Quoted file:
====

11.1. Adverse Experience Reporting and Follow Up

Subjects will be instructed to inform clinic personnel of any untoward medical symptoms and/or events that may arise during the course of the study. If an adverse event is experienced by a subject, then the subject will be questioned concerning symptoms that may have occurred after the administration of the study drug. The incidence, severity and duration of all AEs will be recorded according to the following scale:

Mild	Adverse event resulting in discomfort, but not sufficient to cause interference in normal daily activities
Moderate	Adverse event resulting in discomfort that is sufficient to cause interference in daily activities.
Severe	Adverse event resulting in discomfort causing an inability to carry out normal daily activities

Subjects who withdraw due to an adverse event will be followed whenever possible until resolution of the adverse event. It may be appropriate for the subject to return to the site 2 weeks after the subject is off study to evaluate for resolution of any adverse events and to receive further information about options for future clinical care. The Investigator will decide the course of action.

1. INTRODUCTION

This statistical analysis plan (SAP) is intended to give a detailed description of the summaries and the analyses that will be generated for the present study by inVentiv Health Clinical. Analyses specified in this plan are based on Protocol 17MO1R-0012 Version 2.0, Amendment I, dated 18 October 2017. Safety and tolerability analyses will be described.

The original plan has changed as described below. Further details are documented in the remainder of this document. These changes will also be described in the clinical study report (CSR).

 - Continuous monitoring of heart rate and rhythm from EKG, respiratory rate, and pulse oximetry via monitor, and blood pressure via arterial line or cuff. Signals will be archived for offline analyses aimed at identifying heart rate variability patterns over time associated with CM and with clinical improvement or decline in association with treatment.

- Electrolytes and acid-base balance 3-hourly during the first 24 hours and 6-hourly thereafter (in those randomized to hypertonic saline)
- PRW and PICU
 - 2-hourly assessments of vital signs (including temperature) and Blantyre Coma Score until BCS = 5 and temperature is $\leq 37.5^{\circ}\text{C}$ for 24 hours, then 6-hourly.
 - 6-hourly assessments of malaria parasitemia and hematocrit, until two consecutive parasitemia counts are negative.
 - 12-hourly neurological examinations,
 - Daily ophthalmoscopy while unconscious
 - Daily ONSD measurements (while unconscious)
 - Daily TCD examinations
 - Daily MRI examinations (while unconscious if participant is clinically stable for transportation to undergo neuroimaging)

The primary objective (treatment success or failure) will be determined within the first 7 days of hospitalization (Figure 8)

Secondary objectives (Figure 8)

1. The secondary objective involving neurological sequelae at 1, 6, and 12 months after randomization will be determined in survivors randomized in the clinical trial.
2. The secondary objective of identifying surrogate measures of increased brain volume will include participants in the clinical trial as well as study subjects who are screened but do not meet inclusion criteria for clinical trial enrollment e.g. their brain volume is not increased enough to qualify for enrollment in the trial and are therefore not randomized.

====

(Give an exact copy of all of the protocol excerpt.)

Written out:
11.1. Adverse Experience Reporting and Follow Up

Subjects will be instructed to inform clinic personnel of any untoward medical symptoms and/or events that may arise during the course of the study. If an adverse event is experienced by a subject, then the subject will be questioned concerning symptoms that may have occurred after the administration of the study drug. The incidence, severity and duration of all AEs will be recorded according to the following scale:

Mild	Adverse event resulting in discomfort, but not sufficient to cause interference in normal daily activities
Moderate	Adverse event resulting in discomfort that is sufficient to cause interference in daily activities.
Severe	Adverse event resulting in discomfort causing an inability to carry out normal daily activities

Subjects who withdraw due to an adverse event will be followed whenever possible until resolution of the adverse event. It may be appropriate for the subject to return to the site 2 weeks after the subject is off study to evaluate for resolution of any adverse events and to receive further information about options for future clinical care. The Investigator will decide the course of action.

1. INTRODUCTION

This statistical analysis plan (SAP) is intended to give a detailed description of the summaries and the analyses that will be generated for the present study by inVentiv Health Clinical. Analyses specified in this plan are based on Protocol 17MO1R-0012 Version 2.0, Amendment I, dated 18 October 2017. Safety and tolerability analyses will be described.

The original plan has changed as described below. Further details are documented in the remainder of this document. These changes will also be described in the clinical study report (CSR).

 - Continuous monitoring of heart rate and rhythm from EKG, respiratory rate, and pulse oximetry via monitor, and blood pressure via arterial line or cuff. Signals will be archived for offline analyses aimed at identifying heart rate variability patterns over time associated with CM and with clinical improvement or decline in association with treatment.

- Electrolytes and acid-base balance 3-hourly during the first 24 hours and 6-hourly thereafter (in those randomized to hypertonic saline)
- PRW and PICU
 - 2-hourly assessments of vital signs (including temperature) and Blantyre Coma Score until BCS = 5 and temperature is $\leq 37.5^{\circ}\text{C}$ for 24 hours, then 6-hourly.
 - 6-hourly assessments of malaria parasitemia and hematocrit, until two consecutive parasitemia counts are negative.
 - 12-hourly neurological examinations,
 - Daily ophthalmoscopy while unconscious
 - Daily ONSD measurements (while unconscious)
 - Daily TCD examinations
 - Daily MRI examinations (while unconscious if participant is clinically stable for transportation to undergo neuroimaging)

The primary objective (treatment success or failure) will be determined within the first 7 days of hospitalization (Figure 8)

Secondary objectives (Figure 8)

1. The secondary objective involving neurological sequelae at 1, 6, and 12 months after randomization will be determined in survivors randomized in the clinical trial.
2. The secondary objective of identifying surrogate measures of increased brain volume will include participants in the clinical trial as well as study subjects who are screened but do not meet inclusion criteria for clinical trial enrollment e.g. their brain volume is not increased enough to qualify for enrollment in the trial and are therefore not randomized.